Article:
When Ogawa conceived the idea of Sonic "constantly moving forward", he literally meant it with the Wii Remote's motion controls. The Wii Remote had to be held horizontally where the player would tilt Sonic in a predetermined path along with jumping and braking using correlating buttons. The gameplay would occasionally use rail grinding, which was also inspired by Ogawa's experience working on the Panzer Dragoon series. One of the team's accomplishments during production was tweaking the camera system, which was a recurring problem in previous 3D titles.

In each chapter, Sonic must perform a series of missions in order to retrieve each of the seven World Rings, whether from defeating a boss or randomly earning it after completing a mission. These missions would include defeating a number of enemies, going through a stage without getting hit/earning rings, or racing against another genie. Every now and then, Sonic would find hidden collectibles known as "Fire Souls" which would unlock bonuses in the game's "Special Book" section. This book includes development documentaries, interviews, concept art, game cutscenes, music, and more. It was one of the first 3D Sonic games to feature this amount of content outside the compilation games.

With Shahra at his command, Sonic has two exclusive special abilities that help him and power up his "Soul Gauge" on his adventures. The first is "Speed Break" where Sonic would require enough soul energy to rush through the stage faster. The second is "Time Break" where Sonic would temporarily slow down time for fast incoming obstacles and effectively take down bosses. On top of that, the game added an RPG element where Sonic would earn "Skill Points" through leveling up that would improve his attack and control capabilities.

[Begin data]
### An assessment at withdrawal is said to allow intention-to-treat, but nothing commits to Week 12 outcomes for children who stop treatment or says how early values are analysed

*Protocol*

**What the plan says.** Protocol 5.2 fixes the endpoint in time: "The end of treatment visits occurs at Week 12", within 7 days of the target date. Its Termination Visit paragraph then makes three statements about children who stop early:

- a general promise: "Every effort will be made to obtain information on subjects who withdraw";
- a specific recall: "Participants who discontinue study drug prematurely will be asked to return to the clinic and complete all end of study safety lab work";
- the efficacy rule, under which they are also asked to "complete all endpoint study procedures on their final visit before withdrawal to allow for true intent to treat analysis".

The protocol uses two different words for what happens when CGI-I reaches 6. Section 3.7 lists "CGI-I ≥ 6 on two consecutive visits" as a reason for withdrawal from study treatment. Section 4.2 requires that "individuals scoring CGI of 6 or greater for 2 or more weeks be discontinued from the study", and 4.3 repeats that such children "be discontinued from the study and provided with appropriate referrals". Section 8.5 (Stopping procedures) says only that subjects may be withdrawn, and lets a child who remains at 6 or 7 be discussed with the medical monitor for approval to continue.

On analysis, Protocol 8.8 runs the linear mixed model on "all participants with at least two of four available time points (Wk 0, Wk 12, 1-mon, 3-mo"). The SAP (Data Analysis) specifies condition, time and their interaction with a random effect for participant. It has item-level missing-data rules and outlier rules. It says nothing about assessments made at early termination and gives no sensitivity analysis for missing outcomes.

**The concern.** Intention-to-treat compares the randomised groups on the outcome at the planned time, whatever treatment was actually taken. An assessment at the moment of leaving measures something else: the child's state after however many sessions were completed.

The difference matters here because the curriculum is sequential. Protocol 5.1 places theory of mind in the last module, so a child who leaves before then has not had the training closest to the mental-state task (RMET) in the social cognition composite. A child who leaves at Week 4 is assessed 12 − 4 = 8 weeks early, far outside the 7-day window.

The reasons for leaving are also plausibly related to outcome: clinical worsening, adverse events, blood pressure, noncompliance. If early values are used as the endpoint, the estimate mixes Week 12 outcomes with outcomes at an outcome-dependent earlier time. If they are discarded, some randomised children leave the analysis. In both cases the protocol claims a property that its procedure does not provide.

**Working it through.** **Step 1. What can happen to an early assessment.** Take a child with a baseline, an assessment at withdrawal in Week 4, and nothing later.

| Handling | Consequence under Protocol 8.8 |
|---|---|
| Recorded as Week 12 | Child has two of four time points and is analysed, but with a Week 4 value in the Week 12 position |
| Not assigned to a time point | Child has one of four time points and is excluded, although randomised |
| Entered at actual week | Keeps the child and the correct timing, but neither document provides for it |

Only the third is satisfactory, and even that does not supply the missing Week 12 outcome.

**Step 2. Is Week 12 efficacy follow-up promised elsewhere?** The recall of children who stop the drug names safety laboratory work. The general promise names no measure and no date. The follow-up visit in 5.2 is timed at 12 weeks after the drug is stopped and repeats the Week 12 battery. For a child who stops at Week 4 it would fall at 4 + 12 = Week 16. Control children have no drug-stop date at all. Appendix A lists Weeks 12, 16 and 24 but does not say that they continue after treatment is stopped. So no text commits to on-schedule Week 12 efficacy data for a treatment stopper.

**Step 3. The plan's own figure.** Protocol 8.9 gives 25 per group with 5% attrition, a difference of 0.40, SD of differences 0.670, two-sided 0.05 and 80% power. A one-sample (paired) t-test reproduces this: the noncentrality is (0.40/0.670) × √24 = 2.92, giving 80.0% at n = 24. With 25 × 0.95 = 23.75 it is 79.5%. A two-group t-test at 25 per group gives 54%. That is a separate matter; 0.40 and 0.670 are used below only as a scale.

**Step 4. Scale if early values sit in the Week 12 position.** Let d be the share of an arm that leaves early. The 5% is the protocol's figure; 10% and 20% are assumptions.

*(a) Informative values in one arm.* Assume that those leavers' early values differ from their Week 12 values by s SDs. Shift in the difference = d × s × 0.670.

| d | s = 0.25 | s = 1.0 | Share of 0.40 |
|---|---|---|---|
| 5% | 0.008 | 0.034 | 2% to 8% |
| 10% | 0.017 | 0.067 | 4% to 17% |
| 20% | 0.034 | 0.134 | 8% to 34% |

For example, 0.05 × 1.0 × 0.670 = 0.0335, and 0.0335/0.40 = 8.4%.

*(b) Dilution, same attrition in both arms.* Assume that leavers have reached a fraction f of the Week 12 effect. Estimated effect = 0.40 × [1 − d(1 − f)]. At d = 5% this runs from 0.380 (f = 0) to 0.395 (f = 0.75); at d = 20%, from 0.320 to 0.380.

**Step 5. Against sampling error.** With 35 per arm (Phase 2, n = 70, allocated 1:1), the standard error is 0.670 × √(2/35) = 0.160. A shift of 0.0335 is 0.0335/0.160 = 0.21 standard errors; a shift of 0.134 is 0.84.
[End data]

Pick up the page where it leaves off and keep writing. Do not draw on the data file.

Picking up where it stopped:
The main reason why the development was larger was that the game modes were made by two different teams. Sonic Team primarily handled the main game's campaign while the "Party Mode" was made by another Japanese developer Now Production. This private studio was known for making several games for several companies and platforms. In fact, Sonic Riders was the previous Sonic game that the studio helped work on.

Now, this wasn't the first attempt of Sonic having a party game with minigames. That began with Sonic Shuffle on the Sega Dreamcast where Sonic and his friends had played minigames through the Dreamworld's board games using cards. It was Sega's attempt to capitalize on Mario Party's success. Ironically enough, that game was produced by Hudson Soft, the same studio that made Mario Party. Unlike Mario Party, Sonic Shuffle was deemed an "inferior clone" by critics for its complicated and poorly explained minigames, and excessive loading times. Though, the cel-shaded graphics were appraised.

Back to Secret Rings, the Party Mode took some influence from Sonic Shuffle where the minigames were turned-based events but rely more on motion controls. Besides the Wii Remote, it is also exclusively compatible with the Nintendo Gamecube controller. For up to four players, the default characters are Sonic, Tails, Knuckles, and Amy. But, if you collect more Fire Souls, you'll unlock Shadow, Cream, Silver, and Blaze as secret characters.

In terms of the in-game graphics, Sonic Team built the game using the PhysX engine while the occasional CGI cutscenes are provided by the 3D animation studio, Anima Inc. This studio would later be known for making the cel-shaded computer-animated cutscenes in the Fire Emblem games.